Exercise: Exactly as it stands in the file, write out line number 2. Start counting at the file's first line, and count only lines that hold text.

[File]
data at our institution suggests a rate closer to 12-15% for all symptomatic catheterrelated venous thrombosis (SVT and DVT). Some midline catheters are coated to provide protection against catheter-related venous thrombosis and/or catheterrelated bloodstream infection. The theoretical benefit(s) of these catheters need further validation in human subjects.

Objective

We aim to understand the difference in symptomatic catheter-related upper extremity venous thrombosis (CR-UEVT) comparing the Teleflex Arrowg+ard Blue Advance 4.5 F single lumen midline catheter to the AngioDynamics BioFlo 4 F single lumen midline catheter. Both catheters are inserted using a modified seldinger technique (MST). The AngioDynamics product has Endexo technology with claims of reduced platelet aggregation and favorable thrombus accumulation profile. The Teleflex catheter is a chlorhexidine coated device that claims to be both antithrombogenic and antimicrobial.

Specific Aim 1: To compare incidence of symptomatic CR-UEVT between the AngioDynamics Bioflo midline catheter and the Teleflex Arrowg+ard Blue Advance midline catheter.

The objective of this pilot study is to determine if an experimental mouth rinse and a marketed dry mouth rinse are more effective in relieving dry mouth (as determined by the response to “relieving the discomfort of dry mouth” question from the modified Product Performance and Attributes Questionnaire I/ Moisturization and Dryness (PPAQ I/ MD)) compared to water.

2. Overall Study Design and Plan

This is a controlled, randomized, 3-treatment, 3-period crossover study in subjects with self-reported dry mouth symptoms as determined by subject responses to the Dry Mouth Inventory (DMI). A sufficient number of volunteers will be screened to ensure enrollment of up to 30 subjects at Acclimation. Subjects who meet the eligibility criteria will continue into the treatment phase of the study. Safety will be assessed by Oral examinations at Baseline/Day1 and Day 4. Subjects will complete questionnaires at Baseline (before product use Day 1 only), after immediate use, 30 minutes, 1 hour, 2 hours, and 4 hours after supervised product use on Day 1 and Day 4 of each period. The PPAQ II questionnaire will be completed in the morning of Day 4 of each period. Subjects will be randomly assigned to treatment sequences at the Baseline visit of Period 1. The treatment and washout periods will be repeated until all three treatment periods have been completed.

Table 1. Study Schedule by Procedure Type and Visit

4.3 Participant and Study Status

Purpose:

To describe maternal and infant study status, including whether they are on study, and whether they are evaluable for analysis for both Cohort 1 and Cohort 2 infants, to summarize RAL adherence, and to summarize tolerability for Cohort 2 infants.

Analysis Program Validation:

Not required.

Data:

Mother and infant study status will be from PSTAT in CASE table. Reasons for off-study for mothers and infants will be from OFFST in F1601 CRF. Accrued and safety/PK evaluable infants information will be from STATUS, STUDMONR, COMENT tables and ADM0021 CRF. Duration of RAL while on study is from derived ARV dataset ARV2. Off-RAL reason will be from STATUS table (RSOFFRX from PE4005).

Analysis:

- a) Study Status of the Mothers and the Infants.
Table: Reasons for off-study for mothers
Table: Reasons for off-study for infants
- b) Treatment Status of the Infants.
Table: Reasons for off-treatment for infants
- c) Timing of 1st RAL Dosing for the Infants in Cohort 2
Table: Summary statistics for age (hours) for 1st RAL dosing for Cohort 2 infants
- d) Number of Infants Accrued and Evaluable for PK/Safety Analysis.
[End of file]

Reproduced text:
Objective